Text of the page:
Play your clarinet without disturbing others with the Saxmute Clarinet Mute - the extremely effective invention that will reduce the noise level of your clarinet. The Saxmute Mute is made of flexible materials that can be placed very easily in the instrument, and is both washable and light.
Mutes are commonly used on string and brass instruments, especially the trumpet and trombone, and are occasionally used on woodwinds. Their effect is mostly intended for artistic use, but they can also allow players to practice discreetly.
Believe it or not, despite its relatively small size, the Clarinet is one of the loudest woodwind instruments. The musician makes a sound by blowing into its mouthpiece with a single reed. The vibration of the reed then helps create the unique sound of the clarinet.
The instrument's attack sound, too, is a very important sound aspect of the instrument. When the reed of the clarinet starts to swing and the wave inside the instrument begins to stabilise (which takes only a fraction of a second) makes a distinct sound/noise. This is true for all kinds of instruments.
The top of the reed should be lined up with the top of the mouthpiece. If the reed is too high or too low, no sound will come out. 3) Is your embouchure (shape of your mouth) too tight or loose? If you are biting down or pressing on the reed too hard you won't get a sound.
Chances are if the inner and outer embouchures are both set, have the student take in much more mouthpiece then they think they need. They should be able to take in enough mouthpiece where the low note doesn't “squeak” on its own but the high notes pops out easily.
If the joint is pulled away the lips should be pulled with it, and should make a popping sound. If the joint remains in contact with the lips, the vacuum should last a minimum of five seconds. If it does not, there is a leak, and the clarinet should be brought in for replacement of any leaky pads.
Is it easy to play a clarinet? The clarinet is no harder or easier than any other orchestral instrument that a beginner may learn. It is the usual case with an instrument that you blow that arguably the hardest part of learning is getting a sound out in the first place.
In regards to the tonguing you are likely either letting too much of the tongue touch the reed and/or are tonguing too low on the reed. Try using a "tee" syllable and be sure the very tip of the tongue is touching just below the very tip of the reed. This should help to create a cleaner articulation sound.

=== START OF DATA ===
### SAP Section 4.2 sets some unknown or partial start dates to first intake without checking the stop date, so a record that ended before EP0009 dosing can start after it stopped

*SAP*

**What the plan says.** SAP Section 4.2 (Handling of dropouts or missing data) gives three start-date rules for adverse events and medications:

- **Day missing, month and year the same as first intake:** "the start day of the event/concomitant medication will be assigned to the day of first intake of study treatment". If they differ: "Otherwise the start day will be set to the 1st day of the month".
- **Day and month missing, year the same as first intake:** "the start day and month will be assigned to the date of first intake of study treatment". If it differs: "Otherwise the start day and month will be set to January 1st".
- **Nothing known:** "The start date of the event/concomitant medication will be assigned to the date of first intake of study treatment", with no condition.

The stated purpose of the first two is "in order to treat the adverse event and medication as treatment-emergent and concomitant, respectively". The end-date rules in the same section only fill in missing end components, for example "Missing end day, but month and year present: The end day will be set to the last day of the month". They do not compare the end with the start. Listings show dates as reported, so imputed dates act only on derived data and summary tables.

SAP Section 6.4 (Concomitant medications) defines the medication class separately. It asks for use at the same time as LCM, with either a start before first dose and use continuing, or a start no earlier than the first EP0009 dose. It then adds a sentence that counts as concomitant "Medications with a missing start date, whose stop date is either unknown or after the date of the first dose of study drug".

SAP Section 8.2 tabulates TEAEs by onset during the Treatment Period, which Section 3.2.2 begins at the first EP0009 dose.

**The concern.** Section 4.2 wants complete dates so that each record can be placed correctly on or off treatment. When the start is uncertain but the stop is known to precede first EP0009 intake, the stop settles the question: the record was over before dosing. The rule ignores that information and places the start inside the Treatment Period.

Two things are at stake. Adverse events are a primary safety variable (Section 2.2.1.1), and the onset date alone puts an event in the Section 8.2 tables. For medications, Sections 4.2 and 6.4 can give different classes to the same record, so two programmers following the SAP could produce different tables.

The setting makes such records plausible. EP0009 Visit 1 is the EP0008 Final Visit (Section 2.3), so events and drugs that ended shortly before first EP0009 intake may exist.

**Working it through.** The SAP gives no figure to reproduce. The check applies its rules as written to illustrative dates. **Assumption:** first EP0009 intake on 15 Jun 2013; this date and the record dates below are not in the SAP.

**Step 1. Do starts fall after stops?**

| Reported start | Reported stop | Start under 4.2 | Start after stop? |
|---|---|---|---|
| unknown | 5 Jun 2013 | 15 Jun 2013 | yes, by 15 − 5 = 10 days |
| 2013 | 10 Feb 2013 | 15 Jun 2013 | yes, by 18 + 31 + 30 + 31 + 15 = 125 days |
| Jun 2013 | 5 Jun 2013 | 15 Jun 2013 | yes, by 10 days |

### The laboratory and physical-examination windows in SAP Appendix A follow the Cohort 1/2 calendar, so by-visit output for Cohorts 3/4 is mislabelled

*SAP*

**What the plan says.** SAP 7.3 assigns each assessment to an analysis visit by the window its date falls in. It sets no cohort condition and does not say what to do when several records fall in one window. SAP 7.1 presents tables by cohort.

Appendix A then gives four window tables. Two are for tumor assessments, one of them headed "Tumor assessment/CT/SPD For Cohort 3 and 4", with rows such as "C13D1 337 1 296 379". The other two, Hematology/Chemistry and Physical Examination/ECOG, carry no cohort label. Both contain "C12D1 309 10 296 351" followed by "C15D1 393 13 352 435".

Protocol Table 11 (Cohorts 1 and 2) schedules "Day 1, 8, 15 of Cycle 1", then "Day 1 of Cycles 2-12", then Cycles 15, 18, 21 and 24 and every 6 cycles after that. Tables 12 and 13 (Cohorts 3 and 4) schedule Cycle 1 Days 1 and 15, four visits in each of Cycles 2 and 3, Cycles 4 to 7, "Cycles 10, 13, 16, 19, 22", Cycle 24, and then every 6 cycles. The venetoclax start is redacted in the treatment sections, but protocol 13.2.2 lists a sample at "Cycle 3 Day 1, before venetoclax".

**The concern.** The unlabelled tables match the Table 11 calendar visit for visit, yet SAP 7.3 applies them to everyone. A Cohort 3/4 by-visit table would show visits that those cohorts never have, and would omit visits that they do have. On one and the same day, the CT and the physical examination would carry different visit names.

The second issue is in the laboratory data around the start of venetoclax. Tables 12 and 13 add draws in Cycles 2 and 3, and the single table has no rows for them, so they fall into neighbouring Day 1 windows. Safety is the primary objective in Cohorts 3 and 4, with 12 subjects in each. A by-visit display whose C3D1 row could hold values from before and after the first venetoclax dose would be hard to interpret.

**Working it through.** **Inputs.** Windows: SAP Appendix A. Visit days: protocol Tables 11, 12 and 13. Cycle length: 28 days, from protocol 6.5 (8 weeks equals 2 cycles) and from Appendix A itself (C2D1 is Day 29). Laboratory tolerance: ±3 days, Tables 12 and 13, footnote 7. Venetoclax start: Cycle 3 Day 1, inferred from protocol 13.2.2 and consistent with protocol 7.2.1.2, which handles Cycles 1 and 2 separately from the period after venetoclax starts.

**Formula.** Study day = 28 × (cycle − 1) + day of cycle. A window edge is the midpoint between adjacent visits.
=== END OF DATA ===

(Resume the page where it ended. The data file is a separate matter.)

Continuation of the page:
It is generally agreed, based on a 1730 statement by J. G. Doppelmayr in his Historische Nachricht von den Nürnbergischen Mathematicis und Künstlern, that Johann Christoph Denner (1655-1707) invented the clarinet sometime after 1698 by modifying the chalumeau.
To muffle a clarinet, try playing in a closet full of hanging clothes, use a muter, play in a noisy area such as a garage or near a washing machine, or play silently. Another option is to soundproof an area in your house.
Muteflute is a specific mute for flutes. The perfect solution to be able to practice with the flute without disturbing anyone. Muteflute allows you to integrate the practice of the recorder both in class and at home. It consists of a special mute that makes the flute soundproof.
Initially formed by removing the rubber end from an actual plunger (clean, hopefully) and cutting a hole into the middle to release sound, the plunger mute allows brass instruments to create a vocal-like cry.
This mute is nicknamed the “wah-wah mute” because of the tone that can be produced by using a hand to open and close the end of the mute. That tone makes it a favorite of jazz trumpeters, Dizzy Gillespie and Miles Davis in particular!
Some clarinetists may experience pain in their lower lip due to extended pressure and contact with the lower teeth. Although this is normal, you don't have to play with pain. You'll be happy to know that there are several ways to help alleviate this pain while you play clarinet.
The clarinet requires a lot of air, but if you use too much at once, it causes the instrument to produce an unexpected overtone, aka a squeak. Keep your air fast and steady for an even sound across all registers.
To fix this problem, simply put a little more mouthpiece in your mouth. This allows the reed to vibrate. If there is no sound coming out and it just sounds airy, that means you aren't blowing enough air. To fix this, firm the corners of your mouth, your top lip and your chin.
I agree that each instrument is equally hard in its own way, but for me, piano is the harder of the two. Even though I have played piano for nearly 7 and half years now, and clarinet only for 5 years, piano is still harder.
Both have their easier and not so easy aspects : I found it easier to get an acceptable sound to start with on the clarinet, and also found the posture rather easier. Once you're going on the flute though, a lot of the basics will fall into place with practice (and good guidance).